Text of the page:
OKLAHOMA CITY — New research from the Oklahoma Medical Research Foundation is taking physicians closer to personalized treatment solutions for patients suffering from lupus.
Two Edmond residents, Judith James, M.D., Ph.D., and Joel Guthridge, Ph.D., are leading studies that hopefully will give more effective lupus treatments to those with the disease.
In the new clinical study, led by James, researchers examined molecular clues about how patients responded to a powerful lupus medication. The results, they say, could help guide physicians as they seek to treat a disease that affects an estimated 1.5 million Americans, according to the Lupus Foundation of America.
“One of the biggest challenges we face in treating lupus is that we do not have any medications that work without side effects for every single patient,” James said, who serves as OMRF’s Vice President of Clinical Affairs. “We need to better understand why some medications work for some patients and not others — without having to go through a trial-and-error process.”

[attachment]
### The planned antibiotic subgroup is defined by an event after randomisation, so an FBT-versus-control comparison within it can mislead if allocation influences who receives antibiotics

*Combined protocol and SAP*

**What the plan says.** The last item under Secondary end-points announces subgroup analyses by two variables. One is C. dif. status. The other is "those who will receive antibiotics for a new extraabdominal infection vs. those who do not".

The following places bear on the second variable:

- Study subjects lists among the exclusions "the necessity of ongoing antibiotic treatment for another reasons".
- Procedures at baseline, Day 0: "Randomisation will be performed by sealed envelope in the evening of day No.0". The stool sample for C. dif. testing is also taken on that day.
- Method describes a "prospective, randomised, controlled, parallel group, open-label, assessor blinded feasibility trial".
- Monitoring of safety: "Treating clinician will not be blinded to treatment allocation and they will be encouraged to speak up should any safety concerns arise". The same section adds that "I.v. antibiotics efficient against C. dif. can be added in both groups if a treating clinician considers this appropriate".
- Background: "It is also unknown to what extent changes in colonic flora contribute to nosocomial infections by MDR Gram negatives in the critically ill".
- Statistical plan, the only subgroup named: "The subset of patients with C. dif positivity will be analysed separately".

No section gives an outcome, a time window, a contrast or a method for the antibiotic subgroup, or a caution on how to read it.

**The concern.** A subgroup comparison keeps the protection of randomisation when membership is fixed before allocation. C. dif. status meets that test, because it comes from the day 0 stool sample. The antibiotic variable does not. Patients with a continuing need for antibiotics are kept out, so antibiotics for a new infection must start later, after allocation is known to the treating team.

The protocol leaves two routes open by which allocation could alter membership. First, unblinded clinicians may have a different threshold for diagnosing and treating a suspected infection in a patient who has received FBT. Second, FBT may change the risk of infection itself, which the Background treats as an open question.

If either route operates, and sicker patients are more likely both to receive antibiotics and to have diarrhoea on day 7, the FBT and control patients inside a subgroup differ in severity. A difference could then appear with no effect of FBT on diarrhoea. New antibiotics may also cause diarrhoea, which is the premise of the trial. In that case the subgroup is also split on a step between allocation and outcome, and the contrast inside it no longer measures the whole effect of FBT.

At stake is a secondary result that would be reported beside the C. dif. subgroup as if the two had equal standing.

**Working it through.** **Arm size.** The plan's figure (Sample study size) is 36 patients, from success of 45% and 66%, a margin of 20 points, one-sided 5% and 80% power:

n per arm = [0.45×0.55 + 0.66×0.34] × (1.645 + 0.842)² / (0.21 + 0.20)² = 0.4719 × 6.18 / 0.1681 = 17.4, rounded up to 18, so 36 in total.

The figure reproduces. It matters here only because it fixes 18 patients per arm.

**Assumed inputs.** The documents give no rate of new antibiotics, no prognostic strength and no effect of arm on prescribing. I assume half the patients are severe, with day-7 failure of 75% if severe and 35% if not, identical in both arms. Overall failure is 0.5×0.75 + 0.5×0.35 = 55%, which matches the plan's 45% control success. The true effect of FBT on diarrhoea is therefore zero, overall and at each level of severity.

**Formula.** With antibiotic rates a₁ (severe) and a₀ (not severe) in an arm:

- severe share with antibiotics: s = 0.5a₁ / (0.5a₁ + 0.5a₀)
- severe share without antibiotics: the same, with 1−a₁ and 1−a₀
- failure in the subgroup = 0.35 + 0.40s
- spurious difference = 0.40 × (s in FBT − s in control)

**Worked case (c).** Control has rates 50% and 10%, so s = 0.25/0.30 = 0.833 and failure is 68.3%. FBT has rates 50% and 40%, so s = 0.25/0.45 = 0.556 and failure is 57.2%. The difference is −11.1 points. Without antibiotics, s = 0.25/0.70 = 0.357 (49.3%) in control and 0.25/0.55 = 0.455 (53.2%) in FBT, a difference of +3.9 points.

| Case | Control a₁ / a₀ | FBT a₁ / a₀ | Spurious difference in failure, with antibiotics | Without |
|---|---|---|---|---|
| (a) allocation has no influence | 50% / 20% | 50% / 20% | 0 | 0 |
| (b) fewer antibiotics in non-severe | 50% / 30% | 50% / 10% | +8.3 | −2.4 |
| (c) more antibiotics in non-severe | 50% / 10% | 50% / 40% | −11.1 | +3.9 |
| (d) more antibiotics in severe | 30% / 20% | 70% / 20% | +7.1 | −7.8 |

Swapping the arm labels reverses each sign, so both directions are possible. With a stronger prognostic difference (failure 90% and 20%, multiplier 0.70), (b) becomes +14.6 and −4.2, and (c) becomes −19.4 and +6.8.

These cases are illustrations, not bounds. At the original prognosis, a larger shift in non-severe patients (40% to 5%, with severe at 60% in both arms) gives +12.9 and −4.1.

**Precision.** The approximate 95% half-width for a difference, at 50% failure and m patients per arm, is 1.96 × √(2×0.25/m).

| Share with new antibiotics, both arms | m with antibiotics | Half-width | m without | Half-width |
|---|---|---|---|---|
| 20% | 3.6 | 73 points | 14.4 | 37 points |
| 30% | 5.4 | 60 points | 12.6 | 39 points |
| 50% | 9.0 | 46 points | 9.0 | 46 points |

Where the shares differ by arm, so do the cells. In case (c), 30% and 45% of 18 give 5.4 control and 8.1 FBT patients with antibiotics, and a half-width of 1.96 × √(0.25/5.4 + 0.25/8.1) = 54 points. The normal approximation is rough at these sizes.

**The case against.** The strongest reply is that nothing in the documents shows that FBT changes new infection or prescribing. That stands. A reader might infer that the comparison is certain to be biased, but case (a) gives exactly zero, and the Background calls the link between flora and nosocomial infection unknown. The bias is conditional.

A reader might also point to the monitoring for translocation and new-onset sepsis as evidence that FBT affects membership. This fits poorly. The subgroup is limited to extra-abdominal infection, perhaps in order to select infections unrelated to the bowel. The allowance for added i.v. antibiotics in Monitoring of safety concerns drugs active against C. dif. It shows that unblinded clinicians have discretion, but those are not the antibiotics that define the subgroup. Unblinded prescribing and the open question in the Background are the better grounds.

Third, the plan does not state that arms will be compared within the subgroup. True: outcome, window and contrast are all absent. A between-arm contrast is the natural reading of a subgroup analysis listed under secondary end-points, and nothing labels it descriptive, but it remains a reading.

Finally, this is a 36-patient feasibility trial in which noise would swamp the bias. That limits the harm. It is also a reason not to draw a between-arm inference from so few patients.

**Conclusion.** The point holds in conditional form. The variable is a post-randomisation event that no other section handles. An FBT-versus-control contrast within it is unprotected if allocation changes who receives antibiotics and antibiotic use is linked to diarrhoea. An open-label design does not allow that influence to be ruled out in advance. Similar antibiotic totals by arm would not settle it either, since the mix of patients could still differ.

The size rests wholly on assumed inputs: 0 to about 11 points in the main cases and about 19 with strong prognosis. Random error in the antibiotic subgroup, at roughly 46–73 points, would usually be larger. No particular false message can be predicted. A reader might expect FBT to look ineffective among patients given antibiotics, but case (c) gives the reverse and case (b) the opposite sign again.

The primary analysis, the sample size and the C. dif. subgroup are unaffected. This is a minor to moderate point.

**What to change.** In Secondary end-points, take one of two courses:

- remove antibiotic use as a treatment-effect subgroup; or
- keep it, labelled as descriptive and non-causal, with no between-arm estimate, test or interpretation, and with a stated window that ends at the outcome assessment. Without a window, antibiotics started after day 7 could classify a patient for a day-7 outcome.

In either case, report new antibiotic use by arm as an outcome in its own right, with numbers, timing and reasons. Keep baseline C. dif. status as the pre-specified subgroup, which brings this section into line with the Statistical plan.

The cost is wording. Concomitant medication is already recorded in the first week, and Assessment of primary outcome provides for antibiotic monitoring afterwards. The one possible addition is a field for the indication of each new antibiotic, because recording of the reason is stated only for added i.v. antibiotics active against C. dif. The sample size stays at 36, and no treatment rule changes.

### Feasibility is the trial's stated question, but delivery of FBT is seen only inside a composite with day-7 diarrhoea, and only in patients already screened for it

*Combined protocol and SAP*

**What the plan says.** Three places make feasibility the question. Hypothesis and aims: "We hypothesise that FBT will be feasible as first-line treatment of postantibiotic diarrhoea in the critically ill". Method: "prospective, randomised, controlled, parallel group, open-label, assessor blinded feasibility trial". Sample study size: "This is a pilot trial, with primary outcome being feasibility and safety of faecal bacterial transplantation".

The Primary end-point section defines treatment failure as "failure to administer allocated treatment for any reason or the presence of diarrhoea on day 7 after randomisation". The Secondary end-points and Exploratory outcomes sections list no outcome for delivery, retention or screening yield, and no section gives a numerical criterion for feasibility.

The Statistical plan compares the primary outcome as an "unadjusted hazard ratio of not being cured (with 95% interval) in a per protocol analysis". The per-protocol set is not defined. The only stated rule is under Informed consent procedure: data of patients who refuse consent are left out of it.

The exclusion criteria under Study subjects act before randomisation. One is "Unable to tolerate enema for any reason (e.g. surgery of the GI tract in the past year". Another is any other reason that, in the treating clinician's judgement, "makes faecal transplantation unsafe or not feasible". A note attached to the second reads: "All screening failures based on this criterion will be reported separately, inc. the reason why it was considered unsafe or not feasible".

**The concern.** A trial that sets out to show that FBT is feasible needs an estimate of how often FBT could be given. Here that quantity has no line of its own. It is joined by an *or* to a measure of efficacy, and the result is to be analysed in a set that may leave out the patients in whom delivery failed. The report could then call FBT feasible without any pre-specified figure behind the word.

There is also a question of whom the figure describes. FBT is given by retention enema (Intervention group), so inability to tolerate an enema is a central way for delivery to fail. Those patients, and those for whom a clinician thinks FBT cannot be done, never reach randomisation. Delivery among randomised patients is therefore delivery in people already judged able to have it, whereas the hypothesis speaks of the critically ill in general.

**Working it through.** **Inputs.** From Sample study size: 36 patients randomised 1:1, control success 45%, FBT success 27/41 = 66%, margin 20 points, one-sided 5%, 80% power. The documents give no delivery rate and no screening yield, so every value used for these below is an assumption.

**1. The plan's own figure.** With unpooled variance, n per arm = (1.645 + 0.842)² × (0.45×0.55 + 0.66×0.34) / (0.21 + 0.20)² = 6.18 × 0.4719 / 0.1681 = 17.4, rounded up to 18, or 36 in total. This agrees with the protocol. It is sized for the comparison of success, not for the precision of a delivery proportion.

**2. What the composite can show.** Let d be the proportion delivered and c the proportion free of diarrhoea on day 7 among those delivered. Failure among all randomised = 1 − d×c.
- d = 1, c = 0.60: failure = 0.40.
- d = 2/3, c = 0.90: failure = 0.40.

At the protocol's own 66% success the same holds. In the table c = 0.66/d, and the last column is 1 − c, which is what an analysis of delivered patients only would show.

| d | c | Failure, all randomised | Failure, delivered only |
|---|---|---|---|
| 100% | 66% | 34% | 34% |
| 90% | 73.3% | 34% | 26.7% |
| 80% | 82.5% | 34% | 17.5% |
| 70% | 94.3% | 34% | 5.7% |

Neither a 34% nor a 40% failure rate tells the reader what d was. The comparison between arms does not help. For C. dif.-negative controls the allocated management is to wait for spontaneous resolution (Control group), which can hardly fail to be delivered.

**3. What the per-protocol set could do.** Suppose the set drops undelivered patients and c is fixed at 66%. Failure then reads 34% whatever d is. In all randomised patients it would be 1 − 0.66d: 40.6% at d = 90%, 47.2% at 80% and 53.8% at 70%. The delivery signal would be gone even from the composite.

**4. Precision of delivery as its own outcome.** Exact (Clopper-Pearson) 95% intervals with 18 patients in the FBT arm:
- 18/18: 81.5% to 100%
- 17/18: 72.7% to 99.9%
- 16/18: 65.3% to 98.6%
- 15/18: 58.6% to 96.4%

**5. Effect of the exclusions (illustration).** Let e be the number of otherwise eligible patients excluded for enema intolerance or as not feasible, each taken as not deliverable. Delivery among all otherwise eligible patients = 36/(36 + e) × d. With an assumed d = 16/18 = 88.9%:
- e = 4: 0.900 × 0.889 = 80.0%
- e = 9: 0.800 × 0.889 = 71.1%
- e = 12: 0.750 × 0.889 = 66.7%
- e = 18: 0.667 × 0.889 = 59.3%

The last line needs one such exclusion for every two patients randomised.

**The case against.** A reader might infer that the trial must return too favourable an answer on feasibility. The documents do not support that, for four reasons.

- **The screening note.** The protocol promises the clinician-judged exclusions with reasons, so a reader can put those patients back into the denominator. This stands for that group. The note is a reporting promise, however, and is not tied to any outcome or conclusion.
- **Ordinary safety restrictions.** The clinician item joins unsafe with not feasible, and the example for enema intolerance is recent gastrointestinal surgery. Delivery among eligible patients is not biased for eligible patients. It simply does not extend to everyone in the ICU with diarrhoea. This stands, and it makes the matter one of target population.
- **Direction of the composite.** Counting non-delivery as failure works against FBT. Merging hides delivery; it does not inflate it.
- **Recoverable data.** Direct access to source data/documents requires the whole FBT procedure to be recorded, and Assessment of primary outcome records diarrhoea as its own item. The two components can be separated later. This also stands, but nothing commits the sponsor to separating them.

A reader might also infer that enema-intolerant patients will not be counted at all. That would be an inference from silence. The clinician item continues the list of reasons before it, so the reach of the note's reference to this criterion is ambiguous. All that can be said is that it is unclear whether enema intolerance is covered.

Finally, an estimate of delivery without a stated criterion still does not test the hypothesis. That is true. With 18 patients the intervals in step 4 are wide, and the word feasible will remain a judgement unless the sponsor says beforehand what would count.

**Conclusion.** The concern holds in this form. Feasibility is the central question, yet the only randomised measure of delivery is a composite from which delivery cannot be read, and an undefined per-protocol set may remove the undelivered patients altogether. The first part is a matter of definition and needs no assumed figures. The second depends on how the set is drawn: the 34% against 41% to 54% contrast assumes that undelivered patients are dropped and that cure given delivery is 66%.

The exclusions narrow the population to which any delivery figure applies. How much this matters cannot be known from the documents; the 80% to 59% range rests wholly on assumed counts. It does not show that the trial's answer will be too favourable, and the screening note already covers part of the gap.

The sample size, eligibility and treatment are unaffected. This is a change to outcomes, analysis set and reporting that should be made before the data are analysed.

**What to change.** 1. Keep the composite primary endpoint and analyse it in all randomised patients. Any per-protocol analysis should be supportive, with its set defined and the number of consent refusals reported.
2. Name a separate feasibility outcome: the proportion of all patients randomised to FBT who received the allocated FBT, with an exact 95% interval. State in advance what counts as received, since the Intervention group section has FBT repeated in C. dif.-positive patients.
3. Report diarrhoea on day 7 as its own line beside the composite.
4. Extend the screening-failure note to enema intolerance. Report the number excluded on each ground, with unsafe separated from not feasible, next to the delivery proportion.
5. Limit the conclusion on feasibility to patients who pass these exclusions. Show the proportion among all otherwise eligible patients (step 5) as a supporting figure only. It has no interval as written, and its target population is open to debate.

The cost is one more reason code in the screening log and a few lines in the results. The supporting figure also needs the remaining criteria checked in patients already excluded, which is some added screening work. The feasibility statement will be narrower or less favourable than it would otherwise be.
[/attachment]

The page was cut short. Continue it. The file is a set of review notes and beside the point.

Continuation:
James and her OMRF research team focused on an immunosuppressive drug called mycophenolate mofetil (CellCept or MMF), developed for people who have had kidney, heart or liver transplants. This drug is used in many lupus patients who have potentially serious complications from the disease, like involvement of the kidneys, brain or multiple organs.
The study compared patients who were taking mycophenolate mofetil (MMF) to those who were not taking MMF, studying how MMF impacted immune cell types and blood markers.
“By looking at people on MMF compared to those off, we can try to identify specific markers in the blood for those who are on it as well as those who have stopped,” said OMRF immunologist Joel Guthridge, Ph.D., who collaborated with James on the study. “This is giving us new clues as to how MMF works in specific patients by seeing what the immune system does both on and off it.”
Other OMRF researchers who contributed to the project were Samantha Webb, Ph.D., Hua Chen, Ph.D., Rufei Lu, M.D., Ph.D., and Susan Macwana.
The work was funded by grants from the National Institute of Allergy and Infectious Diseases, the National Institute of Arthritis and Musculoskeletal and Skin Diseases, and the National Institute of General Medical Sciences.